One of the joys of being 70 and a grandparent is time spent with family and children. While Victoria’s COVID lockdowns have made that much harder, some grandparents are staying in touch and helping out the family during lockdowns, thanks to technology.
Technology helps grandparents take up new COVID roles
Grandparents provide care for nearly one-third of children with working parents. In Victoria, during COVID, they’re also helping with home schooling, thanks to new educational platforms.
Schools have needed to develop remote learning programs to replace lost class time during COVID lockdowns. The problem is that the demands of remote learning are a significant burden for parents working from home, and the emotional wellbeing of children can suffer.
That’s why grandparents are adding to their usual weekly care activities with home schooling classes. The result: parents have support, children have another much-loved ‘teacher’, and grandparents learn new skills.
Kaye Burke is a proud grandma and occasional home tutor for Jessie. Kaye lives nearby her grandchildren, Jessie, 6 and Sammy, 4. An active 70-year-old, Kaye says she is lucky to be able to spend time with her grandchildren.
‘They grow up so quickly. Time spent with them now is precious and rewarding.
‘COVID has had a serious impact on families financially and emotionally and it’s great to be able to assist with care,’ Kaye says.
In Kaye’s time at primary school, it was Vana exercise books with multiplication tables on the back. But Jessie, who is in first grade at her local primary school, is as comfortable using laptops and iPads as she is with pencils and paper.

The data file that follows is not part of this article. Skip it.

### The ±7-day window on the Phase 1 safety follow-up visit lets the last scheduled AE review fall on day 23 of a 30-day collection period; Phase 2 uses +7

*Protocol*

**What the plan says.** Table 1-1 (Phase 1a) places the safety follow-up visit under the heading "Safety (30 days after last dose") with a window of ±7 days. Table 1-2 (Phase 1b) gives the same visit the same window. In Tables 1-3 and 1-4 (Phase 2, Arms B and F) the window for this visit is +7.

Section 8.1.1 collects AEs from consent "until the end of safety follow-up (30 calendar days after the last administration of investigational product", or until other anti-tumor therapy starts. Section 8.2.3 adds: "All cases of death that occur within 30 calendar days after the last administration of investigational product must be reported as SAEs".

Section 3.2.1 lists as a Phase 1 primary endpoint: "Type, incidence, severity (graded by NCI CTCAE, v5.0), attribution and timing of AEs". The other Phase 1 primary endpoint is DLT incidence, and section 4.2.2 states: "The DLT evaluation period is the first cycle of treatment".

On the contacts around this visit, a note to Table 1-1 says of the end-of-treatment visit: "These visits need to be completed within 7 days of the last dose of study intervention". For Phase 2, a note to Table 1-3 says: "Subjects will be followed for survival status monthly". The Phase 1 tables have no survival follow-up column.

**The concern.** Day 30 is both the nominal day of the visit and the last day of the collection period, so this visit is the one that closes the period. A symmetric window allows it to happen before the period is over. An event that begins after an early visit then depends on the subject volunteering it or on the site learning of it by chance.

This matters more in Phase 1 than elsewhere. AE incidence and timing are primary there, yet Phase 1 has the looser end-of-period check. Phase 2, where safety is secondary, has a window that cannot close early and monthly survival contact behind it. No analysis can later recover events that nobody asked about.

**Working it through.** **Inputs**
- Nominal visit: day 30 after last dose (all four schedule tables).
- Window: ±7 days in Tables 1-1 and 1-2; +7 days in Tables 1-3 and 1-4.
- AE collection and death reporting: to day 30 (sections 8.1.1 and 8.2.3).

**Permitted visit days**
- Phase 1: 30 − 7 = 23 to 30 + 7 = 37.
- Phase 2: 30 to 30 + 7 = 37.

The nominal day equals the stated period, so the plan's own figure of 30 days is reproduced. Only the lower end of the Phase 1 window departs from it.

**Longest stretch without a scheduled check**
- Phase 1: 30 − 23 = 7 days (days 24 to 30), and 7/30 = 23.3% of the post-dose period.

Jessie’s remote learning days start at 9.00 am and include online reading, writing, maths and language classes via computer or tablet at the kitchen table. She also works on assignments and projects offline with her grandma.
‘The technology is amazing in its ability to have students working on subjects with teachers and classmates while sitting at home. I’ve had no trouble adapting. I’m also learning new digital skills.’
‘When you’re 70, it’s easy to lose confidence about your ability to keep on learning. You need to be positive about the use and advantages of new technology. Although, reading a printed book together or drawing with a pencil on paper is still a wonderful way to learn!’, Kaye says.
It is not just schools that are using technology to enable remote learning. Local councils are helping grandparents use both old and new ways to teach children. Most councils offer access, via library cards, to online book and video libraries that can be used by grandparents and children for reading and writing together. Apps such as Overdrive eBook and Story Box Library include access to picture books and early reader titles. Kanopy Kids provides access to online films and picture books. Some councils are using YouTube to show films of local library staff reading picture books, which can be watched by grandparents and children together.
Being 70 and a grandparent can provide the time and technology to be actively involved in children’s schooling.